What to do: Support your stomach acid production. A shot of diluted raw apple cider vinegar (one tablespoon in two to three ounces of water) 15 minutes before a meal can help with mild cases. More severe cases might need to ask a health care practitioner about supplementing with betaine HCL at every meal. It is important to find your dose and stay consistent while your body relearns the process on its own.
3. Leaky gut
We've been hearing a lot about "leaky gut" in the holistic health world lately—and for good reason! Leaky gut, also known as gut permeability, is another really big deal when it comes to your digestive health. In short, leaky gut happens when undigested food particles make their way out of the digestive tract and into your bloodstream via small fissures in the lining of your small intestine. This causes a response from your immune system because suddenly there are foreign invaders in your blood and an attack is necessary. The immune system produces antibodies toward this invader (i.e., your lunch) and food intolerances are formed. Now, every time you eat that food, the body will launch the attack, and you won't feel good.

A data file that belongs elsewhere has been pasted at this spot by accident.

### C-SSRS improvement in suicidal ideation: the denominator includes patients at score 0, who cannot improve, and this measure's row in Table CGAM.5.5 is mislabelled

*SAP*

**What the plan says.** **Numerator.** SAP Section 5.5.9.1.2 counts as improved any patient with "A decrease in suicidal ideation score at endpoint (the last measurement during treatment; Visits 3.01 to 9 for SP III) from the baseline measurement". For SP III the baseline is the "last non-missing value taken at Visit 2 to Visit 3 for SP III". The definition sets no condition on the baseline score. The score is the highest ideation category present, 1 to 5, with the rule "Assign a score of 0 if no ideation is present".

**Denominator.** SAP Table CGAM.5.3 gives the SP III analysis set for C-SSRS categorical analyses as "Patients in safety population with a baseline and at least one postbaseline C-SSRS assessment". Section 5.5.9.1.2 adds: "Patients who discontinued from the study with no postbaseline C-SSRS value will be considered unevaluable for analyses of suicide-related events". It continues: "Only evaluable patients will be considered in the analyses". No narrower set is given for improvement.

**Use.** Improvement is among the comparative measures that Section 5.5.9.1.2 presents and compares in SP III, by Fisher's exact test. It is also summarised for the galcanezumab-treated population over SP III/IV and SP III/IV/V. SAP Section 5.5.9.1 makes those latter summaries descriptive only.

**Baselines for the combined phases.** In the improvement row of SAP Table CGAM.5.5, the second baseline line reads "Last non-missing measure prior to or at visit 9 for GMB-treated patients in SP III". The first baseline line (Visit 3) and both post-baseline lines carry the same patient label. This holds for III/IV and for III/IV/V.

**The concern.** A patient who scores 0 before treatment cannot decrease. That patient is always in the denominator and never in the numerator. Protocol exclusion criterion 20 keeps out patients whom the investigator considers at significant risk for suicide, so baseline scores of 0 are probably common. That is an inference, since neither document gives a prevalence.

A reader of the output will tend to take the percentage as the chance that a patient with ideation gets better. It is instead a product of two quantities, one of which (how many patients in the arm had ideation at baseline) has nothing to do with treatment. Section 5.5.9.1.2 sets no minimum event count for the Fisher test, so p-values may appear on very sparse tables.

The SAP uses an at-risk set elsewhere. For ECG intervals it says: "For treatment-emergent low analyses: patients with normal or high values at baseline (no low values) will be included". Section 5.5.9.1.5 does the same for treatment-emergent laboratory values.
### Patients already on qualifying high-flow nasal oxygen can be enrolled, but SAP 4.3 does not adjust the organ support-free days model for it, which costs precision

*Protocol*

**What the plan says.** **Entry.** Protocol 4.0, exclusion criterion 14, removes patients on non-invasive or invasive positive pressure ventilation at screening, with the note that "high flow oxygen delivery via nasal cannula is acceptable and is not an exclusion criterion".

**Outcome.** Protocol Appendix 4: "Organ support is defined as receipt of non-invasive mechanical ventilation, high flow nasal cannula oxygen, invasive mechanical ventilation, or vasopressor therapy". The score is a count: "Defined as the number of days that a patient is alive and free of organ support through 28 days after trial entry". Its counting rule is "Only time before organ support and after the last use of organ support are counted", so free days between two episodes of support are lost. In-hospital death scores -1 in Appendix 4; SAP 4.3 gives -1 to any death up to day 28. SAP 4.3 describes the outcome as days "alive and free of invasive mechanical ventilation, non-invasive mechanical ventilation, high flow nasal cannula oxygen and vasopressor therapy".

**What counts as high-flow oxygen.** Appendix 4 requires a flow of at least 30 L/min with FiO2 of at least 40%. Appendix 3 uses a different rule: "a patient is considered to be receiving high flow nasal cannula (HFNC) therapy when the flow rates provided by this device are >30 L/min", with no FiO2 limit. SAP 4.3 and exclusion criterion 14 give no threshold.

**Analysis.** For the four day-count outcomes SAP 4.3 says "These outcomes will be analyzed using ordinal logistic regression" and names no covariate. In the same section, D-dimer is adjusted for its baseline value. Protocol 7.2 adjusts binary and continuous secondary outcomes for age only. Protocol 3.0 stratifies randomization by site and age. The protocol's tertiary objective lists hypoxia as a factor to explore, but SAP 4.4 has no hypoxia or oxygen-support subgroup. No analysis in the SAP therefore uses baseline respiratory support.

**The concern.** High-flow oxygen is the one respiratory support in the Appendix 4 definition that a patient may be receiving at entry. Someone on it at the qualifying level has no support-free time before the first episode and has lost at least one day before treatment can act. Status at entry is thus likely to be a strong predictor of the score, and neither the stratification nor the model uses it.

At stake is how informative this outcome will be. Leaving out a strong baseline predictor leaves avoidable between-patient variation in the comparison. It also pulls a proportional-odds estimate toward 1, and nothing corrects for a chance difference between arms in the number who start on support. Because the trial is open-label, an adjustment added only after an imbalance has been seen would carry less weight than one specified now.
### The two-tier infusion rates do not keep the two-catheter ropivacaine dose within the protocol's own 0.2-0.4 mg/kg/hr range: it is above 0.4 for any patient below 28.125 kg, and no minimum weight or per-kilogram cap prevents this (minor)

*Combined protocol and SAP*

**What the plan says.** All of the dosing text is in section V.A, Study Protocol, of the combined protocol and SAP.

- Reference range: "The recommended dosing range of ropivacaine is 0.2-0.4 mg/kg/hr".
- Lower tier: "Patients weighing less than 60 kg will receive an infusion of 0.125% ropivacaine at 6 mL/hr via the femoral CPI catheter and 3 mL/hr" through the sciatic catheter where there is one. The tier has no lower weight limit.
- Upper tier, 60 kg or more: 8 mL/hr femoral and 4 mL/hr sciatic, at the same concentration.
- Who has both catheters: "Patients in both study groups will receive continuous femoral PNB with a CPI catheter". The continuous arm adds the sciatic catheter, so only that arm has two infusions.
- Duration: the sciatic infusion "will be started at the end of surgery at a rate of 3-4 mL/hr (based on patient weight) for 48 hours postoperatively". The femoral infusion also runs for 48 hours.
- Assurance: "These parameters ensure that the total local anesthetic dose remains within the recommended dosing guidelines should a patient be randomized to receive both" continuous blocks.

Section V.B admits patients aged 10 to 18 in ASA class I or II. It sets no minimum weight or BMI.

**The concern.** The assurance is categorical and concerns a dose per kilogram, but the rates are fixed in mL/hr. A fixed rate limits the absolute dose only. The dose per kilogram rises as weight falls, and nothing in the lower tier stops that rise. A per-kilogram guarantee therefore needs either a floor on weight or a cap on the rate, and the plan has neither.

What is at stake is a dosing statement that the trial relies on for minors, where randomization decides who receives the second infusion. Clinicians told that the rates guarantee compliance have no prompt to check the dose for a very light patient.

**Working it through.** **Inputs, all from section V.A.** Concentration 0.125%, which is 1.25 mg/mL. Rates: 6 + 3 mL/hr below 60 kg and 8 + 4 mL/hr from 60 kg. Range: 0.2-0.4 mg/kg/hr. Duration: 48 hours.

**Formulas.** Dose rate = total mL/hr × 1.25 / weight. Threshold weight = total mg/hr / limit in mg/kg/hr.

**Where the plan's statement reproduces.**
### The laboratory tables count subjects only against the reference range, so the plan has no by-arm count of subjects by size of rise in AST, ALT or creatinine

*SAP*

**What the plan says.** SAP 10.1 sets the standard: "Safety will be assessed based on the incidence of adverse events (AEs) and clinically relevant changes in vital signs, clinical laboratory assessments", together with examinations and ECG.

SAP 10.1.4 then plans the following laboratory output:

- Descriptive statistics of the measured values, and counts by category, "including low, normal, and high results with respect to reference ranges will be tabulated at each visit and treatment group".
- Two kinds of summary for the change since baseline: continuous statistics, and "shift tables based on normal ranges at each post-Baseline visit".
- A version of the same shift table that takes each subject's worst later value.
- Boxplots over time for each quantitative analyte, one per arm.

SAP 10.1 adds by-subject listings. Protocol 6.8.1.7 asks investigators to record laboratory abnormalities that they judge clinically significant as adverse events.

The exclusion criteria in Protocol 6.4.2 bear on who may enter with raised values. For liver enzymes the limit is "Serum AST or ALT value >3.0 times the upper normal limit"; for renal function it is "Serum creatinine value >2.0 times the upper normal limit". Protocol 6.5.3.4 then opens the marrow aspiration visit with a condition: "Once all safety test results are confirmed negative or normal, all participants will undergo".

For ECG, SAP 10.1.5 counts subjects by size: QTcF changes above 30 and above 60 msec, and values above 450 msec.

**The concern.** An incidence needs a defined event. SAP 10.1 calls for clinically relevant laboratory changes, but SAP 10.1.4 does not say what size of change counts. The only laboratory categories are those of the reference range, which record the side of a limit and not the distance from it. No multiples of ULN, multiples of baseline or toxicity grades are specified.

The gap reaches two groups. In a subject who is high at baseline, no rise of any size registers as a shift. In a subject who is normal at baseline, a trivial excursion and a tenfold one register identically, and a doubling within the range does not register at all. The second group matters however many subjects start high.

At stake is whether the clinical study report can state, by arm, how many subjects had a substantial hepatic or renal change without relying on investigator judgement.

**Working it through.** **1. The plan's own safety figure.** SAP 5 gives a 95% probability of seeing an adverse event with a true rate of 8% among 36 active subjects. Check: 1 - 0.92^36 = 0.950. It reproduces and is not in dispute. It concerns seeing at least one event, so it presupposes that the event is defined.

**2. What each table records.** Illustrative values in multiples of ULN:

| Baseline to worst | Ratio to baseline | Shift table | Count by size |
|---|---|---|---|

Until those fissures in the small intestine are sealed back up, this will keep happening and you will keep having issues like bloating, gas, constipation, and diarrhea at mealtime.
Why does leaky gut happen in the first place? The standard American food supply is the biggest factor. Mass-produced grains and inflammatory foods like sugar, alcohol, commercial dairy, and processed, packaged foods are all drivers in the formation of a leaky gut. Bacterial, fungal, and parasitic infections can also lead to gut permeability. And of course, stress also plays a huge role.
What to do: Eliminate inflammatory foods like grains, dairy, refined sugars, packaged foods, and toxins from your life for a minimum of 30 days. Even better, do a food sensitivity test with a practitioner, or try an elimination diet, to find out the specific foods that cause an immune reaction for you. Repair the gut lining with nutrients specific to repairing and developing tissue, like l-glutamine, collagen, and gelatin. Drinking bone broth is a great way to support your gut healing.